Sarich orbital engine

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Engine incorporating OCP (Orbital Combustion Process), on display in Jakarta

The Sarich orbital engine is a type of internal combustion engine, invented in 1972 by Ralph Sarich,[1] an engineer from Perth, Australia, which features orbital rather than reciprocating motion of its internal parts. It differs from the conceptually similar Wankel engine by using a generally prismatic shaped rotor that orbits the axis of the engine, without rotation, rather than the rotating trilobular rotor of the Wankel.


The theoretical advantage is that there is no high-speed contact area with the engine walls, unlike in the Wankel engine in which edge wear is a problem. However, the combustion chambers are divided by blades which do have contact with both the walls and the rotor, and are said to have been difficult to seal due to the perpendicular intersection with the moving impeller.[2]

Sarich worked on the concept for a number of years without ever producing a production engine. A prototype was demonstrated, running on the bench with no load. The engine, which produces very high revs, has eight moving parts in the six-chambered version depicted in the patent application, plus valves for each chamber. It can supposedly be powered by compressed air or steam[3] and can be run as a pump.

In the patent, the engine is described as two-stroke internal combustion engine,[3] but the patent claims that with a different valve mechanism it could be used a four-stroke engine.[3]

A supercharger is required as the two stroke cycle does not provide suction to draw the mixture into the chamber.[3]

Technical problems[edit]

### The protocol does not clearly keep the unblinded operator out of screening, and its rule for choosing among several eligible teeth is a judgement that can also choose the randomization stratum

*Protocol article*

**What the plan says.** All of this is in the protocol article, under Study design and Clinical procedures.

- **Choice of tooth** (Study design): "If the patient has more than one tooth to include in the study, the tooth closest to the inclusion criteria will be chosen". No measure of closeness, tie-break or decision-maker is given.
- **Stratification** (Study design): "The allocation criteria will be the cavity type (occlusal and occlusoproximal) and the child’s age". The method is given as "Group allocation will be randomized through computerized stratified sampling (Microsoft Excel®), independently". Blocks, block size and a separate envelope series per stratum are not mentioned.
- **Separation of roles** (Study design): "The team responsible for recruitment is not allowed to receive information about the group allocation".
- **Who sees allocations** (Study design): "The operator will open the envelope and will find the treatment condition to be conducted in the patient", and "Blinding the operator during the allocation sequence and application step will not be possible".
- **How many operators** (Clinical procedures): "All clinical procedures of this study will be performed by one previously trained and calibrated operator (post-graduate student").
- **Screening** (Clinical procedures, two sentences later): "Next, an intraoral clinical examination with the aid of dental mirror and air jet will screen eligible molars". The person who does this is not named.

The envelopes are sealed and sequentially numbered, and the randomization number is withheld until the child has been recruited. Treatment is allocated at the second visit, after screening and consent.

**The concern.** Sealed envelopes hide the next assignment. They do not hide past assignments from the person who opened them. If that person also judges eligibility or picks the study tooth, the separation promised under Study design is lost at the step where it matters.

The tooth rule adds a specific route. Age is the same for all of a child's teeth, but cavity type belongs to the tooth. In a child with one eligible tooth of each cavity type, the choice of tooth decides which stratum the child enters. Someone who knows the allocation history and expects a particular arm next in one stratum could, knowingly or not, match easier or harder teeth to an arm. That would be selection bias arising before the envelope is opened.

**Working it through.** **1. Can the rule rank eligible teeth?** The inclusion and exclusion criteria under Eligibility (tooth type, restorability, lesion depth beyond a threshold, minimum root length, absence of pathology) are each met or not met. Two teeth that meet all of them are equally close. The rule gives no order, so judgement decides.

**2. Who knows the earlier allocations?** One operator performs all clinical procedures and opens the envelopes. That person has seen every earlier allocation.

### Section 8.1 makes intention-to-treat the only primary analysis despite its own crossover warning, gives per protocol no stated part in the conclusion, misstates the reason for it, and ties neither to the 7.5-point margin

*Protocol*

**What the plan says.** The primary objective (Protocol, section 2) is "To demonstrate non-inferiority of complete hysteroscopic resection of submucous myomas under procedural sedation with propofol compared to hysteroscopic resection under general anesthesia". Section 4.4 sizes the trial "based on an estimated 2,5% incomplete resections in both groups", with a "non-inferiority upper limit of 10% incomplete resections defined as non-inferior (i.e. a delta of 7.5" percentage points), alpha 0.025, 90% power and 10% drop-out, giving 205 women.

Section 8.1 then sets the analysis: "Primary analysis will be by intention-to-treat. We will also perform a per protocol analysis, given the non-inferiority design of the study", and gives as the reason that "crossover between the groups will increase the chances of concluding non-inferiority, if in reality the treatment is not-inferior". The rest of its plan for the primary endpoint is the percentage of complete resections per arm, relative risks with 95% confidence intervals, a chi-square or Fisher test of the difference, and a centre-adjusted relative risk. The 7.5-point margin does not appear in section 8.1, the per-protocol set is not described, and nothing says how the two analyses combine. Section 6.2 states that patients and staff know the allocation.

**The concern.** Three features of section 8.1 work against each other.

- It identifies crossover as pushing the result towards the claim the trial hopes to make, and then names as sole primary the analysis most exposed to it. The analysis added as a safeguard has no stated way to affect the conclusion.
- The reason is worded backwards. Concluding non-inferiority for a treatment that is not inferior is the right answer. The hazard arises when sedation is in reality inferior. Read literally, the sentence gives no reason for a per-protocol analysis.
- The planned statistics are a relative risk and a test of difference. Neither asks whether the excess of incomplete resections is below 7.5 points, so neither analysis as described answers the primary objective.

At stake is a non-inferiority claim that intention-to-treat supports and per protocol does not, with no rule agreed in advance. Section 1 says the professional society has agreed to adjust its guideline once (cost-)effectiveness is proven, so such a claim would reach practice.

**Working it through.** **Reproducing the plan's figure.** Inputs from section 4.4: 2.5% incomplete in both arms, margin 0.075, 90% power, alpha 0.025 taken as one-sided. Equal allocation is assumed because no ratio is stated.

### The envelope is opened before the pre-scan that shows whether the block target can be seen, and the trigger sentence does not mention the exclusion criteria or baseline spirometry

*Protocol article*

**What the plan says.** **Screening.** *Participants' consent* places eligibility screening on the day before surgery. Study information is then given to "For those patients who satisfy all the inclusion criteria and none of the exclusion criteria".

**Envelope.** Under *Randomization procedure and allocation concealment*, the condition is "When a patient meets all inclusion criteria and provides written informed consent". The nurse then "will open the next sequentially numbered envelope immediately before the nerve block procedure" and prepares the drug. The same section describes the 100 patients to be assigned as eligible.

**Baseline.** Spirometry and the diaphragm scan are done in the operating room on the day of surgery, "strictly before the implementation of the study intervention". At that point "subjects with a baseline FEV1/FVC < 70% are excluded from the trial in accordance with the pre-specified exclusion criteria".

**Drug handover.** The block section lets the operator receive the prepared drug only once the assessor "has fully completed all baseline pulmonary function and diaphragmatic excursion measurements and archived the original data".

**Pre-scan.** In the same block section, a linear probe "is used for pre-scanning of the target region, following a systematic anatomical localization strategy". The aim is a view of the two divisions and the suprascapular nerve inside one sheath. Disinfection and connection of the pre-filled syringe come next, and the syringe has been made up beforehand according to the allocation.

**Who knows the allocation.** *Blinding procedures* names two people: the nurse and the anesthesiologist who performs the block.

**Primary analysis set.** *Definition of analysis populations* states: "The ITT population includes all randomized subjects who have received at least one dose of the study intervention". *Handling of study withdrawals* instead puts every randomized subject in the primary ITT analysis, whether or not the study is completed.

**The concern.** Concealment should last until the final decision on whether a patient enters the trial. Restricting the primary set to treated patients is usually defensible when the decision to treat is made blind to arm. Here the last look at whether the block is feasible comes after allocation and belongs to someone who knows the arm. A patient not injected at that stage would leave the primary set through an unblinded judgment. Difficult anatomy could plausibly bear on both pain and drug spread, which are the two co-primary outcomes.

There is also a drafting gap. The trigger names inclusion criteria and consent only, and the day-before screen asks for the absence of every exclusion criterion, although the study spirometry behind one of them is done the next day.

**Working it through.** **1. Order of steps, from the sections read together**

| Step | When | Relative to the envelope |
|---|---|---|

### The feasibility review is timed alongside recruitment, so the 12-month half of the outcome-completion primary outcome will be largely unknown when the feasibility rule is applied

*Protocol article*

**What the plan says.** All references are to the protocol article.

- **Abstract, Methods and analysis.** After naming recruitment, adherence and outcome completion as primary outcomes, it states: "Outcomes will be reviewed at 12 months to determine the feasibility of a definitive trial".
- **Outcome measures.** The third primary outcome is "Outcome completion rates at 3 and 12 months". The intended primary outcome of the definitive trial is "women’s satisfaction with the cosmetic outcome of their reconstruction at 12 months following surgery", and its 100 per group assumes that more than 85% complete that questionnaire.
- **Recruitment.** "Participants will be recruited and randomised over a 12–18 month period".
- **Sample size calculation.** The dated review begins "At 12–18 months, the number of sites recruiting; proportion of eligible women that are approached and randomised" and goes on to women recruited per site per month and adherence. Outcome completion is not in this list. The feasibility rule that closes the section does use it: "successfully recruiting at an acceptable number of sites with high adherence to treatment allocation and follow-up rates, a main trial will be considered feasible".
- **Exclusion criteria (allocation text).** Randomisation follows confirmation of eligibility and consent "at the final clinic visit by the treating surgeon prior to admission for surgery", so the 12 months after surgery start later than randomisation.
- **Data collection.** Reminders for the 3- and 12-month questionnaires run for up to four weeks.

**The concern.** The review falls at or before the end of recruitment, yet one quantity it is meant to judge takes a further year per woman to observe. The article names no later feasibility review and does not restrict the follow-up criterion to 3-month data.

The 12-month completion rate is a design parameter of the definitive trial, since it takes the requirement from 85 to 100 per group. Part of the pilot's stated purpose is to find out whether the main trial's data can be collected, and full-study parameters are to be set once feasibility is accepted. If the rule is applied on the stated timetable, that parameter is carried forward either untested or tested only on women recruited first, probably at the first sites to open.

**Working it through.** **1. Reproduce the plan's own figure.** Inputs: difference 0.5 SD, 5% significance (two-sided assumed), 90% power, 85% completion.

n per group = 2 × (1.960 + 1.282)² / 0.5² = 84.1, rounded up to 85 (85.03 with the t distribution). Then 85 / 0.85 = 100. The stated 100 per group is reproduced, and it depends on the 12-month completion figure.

The Sarich orbital engine has a number of fundamental unsolved problems that have kept it from becoming a usable engine. Some key components cannot be cooled and others cannot readily be lubricated, so it is very susceptible to overheating.[4] At one press conference at which Sarich presented the engine, automotive engineer Phil Irving (designer of the Vincent Motorcycle and Brabham Formula One engines) pointed out a number of technical difficulties. Some processes developed for the engine could be used for other engines, such as the Orbital Combustion Process, an air/fuel precompresser for injection.[5]


See also[edit]


  1. ^ Louise Fleming (2004). Excel HSC Business Studies. Pascal Press. p. 59. ISBN 978-1-74125-071-8. Another disaster was the Federal Government doling out funds to assist Ralph Sarich develop his revolutionary orbital engine. In 1972, he won an inventors' competition and a few years later he floated the company on the stock exchange.
  2. ^ Philippine Technology Journal. 22–23. Science and Technology Information Institute. 1997. p. 17. While the Wankel engine rotor has line contact with the internal surface of the housing, the concentric rotary vane internal combustion engine rotor has plane contact with the cylinder. Wankel engine is basically an orbital engine because its ...
  3. ^ a b c d "Rotary motor".
  4. ^ "Fuel saving follies". ABC Radio National: Ockham’s Razor. 30 August 2009. Retrieved 29 June 2012.
  5. ^ John Ettlie (7 June 2007). Managing Innovation. Routledge. p. 204. ISBN 978-1-136-38386-1. Direct Injection: The Orbital Combustion Process An Australian company named Orbital Engine started working on cleaner burning two-stroke engines in the 1980s. The company developed a unique pump for direct injection systems, and at ...

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